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Daggett was founded in the 1860's, fifteen years before the filing of Waterman's claim and the discovery of silver six miles north in the Calico Mountains now known as the town of Calico
The finding of silver in Calico and the building of the Southern Pacific Railroad from Mojave to Daggett in 1882, set the stage for history of a town originally called Calico Junction but renamed after John Daggett (Lieutenant Governor of California 1882-1886) in the spring of 1883, to avoid confusion. Throughout Daggett's history silver and borax played the major role in the growth of our town.
By 1882 there was a 10 stamp mill at Daggett across the Mojave River on the south side of Elephant Mountain. Movement of ore was awkward and time consuming. It took a total of three days to make the trip to the mine at Calico and return. The wagons hauled supplies and water to Borate and Calico on the uphill trips and ore on the way down. The famous 20-mule teams came into being when 10 teams were hitched together with two wagons and a water wagon. In later years Seymour Alf built wagons to the original Death Valley-Mojave specification and contracted to haul ore for Pacific Coast Borax. The Alf's Blacksmith Shop is still in Daggett and located on 1st Street.
In 1894, with an eye for decreasing the cost of hauling ore, a huge steam tractor called "Old Dinah" was used for about a year. In the end it was back to mule power. The tractor is now on display at the Furnace Creek Ranch in Death Valley.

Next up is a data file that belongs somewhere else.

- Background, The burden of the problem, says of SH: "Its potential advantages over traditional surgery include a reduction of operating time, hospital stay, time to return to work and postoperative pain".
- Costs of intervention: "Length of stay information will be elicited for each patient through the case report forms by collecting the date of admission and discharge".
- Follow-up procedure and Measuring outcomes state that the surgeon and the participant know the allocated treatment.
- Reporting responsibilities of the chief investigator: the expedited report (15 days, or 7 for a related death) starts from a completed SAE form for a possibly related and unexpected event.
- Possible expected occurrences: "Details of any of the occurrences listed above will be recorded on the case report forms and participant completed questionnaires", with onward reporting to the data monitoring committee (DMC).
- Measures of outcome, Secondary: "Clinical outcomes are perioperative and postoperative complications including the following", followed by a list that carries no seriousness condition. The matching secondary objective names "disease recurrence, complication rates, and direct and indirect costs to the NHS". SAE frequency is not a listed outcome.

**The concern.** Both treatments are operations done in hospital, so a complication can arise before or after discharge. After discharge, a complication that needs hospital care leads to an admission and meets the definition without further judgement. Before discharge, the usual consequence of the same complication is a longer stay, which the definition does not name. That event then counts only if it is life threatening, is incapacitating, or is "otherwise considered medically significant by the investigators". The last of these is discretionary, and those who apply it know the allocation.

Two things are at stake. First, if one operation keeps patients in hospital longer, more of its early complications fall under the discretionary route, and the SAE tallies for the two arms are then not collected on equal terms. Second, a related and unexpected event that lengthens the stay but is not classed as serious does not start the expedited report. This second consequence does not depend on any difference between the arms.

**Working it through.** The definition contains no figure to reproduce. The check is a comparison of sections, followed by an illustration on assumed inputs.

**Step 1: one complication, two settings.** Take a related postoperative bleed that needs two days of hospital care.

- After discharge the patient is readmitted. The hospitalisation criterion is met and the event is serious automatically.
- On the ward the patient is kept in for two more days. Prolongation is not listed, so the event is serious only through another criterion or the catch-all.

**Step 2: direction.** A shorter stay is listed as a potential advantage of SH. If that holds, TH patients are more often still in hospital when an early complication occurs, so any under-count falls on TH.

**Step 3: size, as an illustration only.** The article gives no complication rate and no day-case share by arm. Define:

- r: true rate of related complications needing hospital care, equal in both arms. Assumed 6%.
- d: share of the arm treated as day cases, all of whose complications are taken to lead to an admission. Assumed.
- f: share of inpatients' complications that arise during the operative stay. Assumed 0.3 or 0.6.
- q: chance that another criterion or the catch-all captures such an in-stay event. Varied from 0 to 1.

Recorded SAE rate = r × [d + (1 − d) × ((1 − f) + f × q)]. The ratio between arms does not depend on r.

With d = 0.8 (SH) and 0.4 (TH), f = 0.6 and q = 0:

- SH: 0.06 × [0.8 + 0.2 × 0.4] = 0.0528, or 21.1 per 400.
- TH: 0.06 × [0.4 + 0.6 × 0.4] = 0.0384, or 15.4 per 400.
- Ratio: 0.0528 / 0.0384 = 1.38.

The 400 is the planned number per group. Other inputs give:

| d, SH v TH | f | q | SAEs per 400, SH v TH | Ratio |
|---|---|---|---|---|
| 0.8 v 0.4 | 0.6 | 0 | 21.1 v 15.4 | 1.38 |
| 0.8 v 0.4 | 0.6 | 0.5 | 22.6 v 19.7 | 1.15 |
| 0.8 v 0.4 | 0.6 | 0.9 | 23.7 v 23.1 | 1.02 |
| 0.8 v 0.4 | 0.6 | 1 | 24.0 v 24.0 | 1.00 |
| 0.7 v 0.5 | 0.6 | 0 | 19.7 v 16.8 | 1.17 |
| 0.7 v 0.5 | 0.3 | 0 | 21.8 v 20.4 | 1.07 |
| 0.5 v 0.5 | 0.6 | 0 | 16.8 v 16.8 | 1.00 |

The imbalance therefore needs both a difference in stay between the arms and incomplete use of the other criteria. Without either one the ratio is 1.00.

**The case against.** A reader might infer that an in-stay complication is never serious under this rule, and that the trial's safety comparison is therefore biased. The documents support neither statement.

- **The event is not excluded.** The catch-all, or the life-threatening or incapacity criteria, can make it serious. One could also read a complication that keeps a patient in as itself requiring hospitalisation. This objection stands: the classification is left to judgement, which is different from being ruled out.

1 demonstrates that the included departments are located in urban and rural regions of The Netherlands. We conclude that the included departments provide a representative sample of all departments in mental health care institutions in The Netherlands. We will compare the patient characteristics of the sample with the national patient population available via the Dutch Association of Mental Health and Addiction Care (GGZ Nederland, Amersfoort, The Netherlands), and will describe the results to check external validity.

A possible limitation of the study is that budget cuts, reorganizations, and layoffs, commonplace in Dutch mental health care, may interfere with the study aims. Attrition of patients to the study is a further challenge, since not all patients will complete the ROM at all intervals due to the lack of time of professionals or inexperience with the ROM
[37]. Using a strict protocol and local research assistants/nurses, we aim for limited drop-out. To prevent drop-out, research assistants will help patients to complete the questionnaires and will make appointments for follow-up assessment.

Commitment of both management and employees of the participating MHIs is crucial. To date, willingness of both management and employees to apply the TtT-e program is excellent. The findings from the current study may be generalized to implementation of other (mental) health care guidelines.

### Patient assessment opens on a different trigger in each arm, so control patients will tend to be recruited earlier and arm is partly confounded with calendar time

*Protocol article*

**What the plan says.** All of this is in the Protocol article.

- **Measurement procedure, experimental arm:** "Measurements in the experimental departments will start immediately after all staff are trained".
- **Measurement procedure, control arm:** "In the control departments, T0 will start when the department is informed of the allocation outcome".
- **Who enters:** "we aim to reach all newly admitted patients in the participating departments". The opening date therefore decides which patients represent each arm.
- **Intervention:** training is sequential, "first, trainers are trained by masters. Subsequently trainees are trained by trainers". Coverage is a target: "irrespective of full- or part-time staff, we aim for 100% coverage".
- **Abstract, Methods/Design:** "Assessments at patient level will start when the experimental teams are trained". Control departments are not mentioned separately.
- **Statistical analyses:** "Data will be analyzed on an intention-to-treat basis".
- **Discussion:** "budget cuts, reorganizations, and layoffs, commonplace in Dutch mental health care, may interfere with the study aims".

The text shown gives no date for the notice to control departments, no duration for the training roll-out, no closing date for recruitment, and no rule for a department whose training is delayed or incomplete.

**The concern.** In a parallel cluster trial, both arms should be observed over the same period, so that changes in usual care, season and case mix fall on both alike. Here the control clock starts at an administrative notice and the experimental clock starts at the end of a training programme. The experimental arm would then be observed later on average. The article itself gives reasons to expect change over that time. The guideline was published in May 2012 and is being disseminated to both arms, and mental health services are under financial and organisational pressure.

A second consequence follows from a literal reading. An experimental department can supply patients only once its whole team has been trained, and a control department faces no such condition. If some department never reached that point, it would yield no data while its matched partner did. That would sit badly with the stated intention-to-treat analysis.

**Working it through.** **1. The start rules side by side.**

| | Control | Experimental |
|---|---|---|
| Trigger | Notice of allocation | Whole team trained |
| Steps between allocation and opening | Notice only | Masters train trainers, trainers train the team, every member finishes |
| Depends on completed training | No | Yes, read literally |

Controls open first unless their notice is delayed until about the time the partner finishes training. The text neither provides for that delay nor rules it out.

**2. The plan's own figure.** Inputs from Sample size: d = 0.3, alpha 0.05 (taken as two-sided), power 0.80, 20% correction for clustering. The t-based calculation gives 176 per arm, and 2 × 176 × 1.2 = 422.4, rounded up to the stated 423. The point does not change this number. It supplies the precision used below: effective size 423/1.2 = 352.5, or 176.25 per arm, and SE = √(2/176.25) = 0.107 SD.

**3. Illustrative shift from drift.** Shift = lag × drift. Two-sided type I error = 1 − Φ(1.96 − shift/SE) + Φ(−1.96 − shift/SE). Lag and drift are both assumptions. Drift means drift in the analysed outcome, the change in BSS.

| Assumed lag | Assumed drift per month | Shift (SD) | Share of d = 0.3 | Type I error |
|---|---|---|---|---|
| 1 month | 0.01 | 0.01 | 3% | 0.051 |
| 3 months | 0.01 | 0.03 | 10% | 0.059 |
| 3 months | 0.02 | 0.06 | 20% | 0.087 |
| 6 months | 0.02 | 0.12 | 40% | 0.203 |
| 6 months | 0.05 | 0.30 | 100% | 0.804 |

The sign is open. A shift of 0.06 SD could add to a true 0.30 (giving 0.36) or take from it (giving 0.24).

The Calico Railroad (later called the Daggett-Calico Railroad) started in 1888, to haul ore from Calico to the Oro Grande Milling Company, located across the river from Daggett. In 1891 there was over 100 tons of ore from the Silver King (Calico) and 50 tons from the Waterloo Mine hauled daily by two small saddle tank steam locomotives and ore cars to be processed at the mill near Daggett. But the railroad was closed in 1892 and the mine shut down in 1896. Silver had played out.
In the mean time, in 1883, the borax rush hit Calico. From 1888 to 1892, Francis Marion "Borax" Smith, in a number of sweeping moves; (1) acquired the assets of the Harmony and Meridian Borax Companies, including the Calico Mine, (2) took over borax operations, and (3) built a road and narrow gauge railroad to the Calico Mountains from Daggett. The railroad had three tracks between Daggett and the calciner plant at Marion. Three tracks were required for the narrow gauge locomotives and the standard ore cars. Fouts' building (now located on Santa Fe Street) was used as a roundhouse for the narrow gauge equipment. The cost of hauling ore was finally reduced from $2.00 to 12 cents a ton!
The borax operations had a profound effect on the town of Daggett. By 1902, Daggett was supported by three borax mines employing 200 men and had three stores, three saloons, two chinese restaurants, a railroad, a drug store, a lumber yard, and the old Stone Hotel. The production of borax in San Bernardino County was at its peak in the year 1902 when the total value was just over two million dollars. It has been estimated that borax taken out of the Calico Hills amounted to a total of more than $9,000,000. Silver taken from Calico is estimated at $90,000,000... in the days when a miner's wage was 20 cents per hour.
Daggett survives today with a rich history. It has seen time open yet another vista ... solar and other experimental energy sources. Daggett would like to think of it as going from Silver to Solar.
Daggett - 1868
Source: Daggett Museum
in memory of Bob and Vivian Campbell
Barstow Area Map